Results 11-20of 24 Reviews
June 19, 2006
From journal A Little Bit of England
Hoffman Estates, Illinois
February 28, 2006
From journal My Trip to London
by Owen Lipsett
New York, New York
August 21, 2005
A large museum more in the mold of a spacious art gallery than the British Museum (its closest intellectual counterpart), it's somewhere you can rush through in a couple of hours, or take a day to appreciate in depth. Alternatively, you can focus on particular exhibitions of interest to you, although whatever you do, don't miss the impressive collection of South Asian art, authoritative British Galleries, or the unique collection of casts of famous sculptures that deserves to be a museum unto itself. (Actually, since it has two viewing levels so that you can see them from the ground and above, it practically is!)
The ground floor South Asian galleries are an absolute delight, not only because of the beauty of their contents but also because of the careful manner in which they're displayed and explained. Most European museums don't make as much of an effort to distinguish between non-Western regional styles, but the V & A's doing so allowed me to come away with a far better understanding of this area's venerable and diverse artistic traditions. The British Galleries, which span Levels 2 (1500-1760) and 4 (1760-1900) are concerned more with presenting the evolution of a single cohesive design tradition and do so admirably, if you have the slightest interest in history or art they're an essential sight in London. On the subject of the latter, the V&A has a respectable collection of paintings, but the third floor Sculpture Galleries, which present detailed information on the artistic process as well as works themselves, are more memorable. These sculpture galleries are adjacent to an overlook for the incomparable ground-floor collection of casts – surely the best collection of its kind in existence!
Impressive as the permanent collections are (although an unusually high number suffer from temporary closures), you shouldn't neglect to look into what temporary exhibitions are on display, particularly since these are often free – and the variety is breathtaking. In addition there are quite frequently various site specific contemporary art installations in the building itself. Even if you enter through the tunnel linking the V&A with the South Kensington tube station, be sure to stroll outside to Exhibition Road in order to both appreciate its context (the Science Museum, Imperial College, and Natural History Museum are across the street) and to note the damage its exterior suffered during the Blitz.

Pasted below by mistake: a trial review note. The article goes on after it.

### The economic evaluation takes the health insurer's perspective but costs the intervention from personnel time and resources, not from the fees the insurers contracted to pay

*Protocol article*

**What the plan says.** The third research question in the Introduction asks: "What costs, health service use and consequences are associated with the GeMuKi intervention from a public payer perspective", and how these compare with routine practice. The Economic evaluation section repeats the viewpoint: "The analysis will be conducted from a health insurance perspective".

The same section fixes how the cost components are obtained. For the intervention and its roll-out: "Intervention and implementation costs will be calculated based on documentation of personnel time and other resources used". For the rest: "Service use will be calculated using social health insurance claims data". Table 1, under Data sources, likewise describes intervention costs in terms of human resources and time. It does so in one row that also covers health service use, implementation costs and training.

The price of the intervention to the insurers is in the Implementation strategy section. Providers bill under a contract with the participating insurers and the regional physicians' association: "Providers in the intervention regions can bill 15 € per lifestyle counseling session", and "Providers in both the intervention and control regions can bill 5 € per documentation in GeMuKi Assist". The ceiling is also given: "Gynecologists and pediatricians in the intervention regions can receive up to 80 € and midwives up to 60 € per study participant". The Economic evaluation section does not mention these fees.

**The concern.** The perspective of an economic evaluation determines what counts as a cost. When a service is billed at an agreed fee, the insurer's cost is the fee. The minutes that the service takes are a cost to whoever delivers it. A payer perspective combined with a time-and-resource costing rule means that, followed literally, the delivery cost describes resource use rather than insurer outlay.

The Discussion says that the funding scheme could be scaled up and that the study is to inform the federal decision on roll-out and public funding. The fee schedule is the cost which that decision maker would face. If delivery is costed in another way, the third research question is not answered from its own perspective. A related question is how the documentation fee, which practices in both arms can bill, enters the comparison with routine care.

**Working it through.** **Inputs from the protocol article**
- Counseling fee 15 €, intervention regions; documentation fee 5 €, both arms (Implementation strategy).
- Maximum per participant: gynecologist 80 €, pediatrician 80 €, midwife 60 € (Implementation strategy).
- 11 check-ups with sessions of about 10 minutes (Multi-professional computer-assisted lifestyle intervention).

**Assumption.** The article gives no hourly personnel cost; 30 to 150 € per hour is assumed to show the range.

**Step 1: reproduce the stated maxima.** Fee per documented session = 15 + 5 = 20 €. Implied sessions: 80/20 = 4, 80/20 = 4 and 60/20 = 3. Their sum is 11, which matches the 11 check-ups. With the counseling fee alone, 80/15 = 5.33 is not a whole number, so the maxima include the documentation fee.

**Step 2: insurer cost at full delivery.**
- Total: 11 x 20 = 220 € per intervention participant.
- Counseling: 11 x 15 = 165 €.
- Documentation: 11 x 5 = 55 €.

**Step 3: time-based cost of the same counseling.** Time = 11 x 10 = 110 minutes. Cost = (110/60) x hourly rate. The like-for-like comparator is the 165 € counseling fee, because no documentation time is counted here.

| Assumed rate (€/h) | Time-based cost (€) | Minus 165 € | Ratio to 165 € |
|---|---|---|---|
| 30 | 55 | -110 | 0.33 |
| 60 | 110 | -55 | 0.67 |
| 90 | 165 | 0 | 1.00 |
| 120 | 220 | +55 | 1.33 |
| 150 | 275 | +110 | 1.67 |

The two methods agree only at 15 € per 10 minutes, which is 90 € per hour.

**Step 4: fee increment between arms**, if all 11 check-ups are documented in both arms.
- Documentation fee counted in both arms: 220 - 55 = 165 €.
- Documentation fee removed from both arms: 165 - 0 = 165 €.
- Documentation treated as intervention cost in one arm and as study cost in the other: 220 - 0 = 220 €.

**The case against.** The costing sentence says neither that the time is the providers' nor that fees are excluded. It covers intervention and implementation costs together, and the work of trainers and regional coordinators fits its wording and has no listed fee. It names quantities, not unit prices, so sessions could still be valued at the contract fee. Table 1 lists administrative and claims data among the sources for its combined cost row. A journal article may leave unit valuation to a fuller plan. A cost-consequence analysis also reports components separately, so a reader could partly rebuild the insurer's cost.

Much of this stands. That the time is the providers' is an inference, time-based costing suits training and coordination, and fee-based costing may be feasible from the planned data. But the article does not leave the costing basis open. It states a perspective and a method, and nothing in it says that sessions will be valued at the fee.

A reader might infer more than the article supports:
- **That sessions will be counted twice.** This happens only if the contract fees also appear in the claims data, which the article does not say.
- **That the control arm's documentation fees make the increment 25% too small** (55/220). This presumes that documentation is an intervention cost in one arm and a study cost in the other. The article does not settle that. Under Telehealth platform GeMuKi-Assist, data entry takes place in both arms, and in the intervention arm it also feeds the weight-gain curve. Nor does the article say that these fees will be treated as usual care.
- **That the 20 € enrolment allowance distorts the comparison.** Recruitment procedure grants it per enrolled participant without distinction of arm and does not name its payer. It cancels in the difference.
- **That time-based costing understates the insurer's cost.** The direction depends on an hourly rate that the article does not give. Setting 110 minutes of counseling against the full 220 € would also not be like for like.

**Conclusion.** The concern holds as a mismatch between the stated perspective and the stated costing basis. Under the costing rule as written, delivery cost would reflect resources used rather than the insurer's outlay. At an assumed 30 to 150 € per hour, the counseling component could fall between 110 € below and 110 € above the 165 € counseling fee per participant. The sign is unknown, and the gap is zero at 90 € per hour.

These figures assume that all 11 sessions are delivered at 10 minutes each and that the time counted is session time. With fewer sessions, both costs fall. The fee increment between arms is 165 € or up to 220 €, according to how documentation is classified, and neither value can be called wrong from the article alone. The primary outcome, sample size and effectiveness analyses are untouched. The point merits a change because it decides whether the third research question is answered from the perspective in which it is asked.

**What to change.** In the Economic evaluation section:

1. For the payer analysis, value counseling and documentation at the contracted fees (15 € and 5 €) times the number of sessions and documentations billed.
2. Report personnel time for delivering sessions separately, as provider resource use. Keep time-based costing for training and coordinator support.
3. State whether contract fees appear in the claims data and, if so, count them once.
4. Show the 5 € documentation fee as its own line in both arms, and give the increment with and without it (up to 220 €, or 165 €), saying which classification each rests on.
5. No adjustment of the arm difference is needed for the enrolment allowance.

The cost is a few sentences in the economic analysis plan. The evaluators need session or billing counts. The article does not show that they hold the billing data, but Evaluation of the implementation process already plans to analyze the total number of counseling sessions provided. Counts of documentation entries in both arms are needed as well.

From journal London For Nothing - Seeing Sights for Free
by captain kait
Houghton, New York
June 18, 2005
With so many areas to cover, it's hard to know where to start. There are certainly some that are more popular and always safe bets. For example, the plaster cast galleries are crammed with full-size replicas of famous artwork, including Michelangelo's David, which is probably enough for a museum of its own. The fashion galleries show you what the people of the past really looked like. Wild and wacky can be found alongside the typical in furniture. Just keep exploring. As you venture into the higher levels, you'll meet fewer and fewer people. In the ceramics gallery, I found myself looking at some of the oldest man-made objects in existence without anyone in sight. Also, the V&A is built around central enclosed gardens, which are very peaceful. Even in this popular museum, there are places to get away.
My favorite part of the V&A, though, has to be the British Galleries. These house furniture, linens, table settings, textiles, and much more from Britain's past, all arranged in chronological order. This can provide an overview of the "decorative art" history or become a place for lengthy exploration. There are reading and computer research lounges spaced throughout, as well as several fully furnished historical rooms rebuilt inside the museum. Many of the exhibits allow you to discover as much or as little as you like, from lengthy explanation books to short documentary films. And, best of all, the curators have made these galleries kid-friendly. There are periodic stops with designated areas for hands-on exploration, which could include a small craft project or feeling the weight of a sword. My favorite activity (I won't lie, I enjoyed them) was trying on a corset and hoop skirt. Though there are interesting items to be found throughout the V&A, the British Galleries simply provide a wonderful whole-package museum experience that transports you into a different world.
As you leave the V&A, be sure to take a look around the outside of the building, where you can see bomb damage from the Blitz. Fortunately for all, the museum survived and houses treasures for every age and interest.
From journal London Museums
May 9, 2005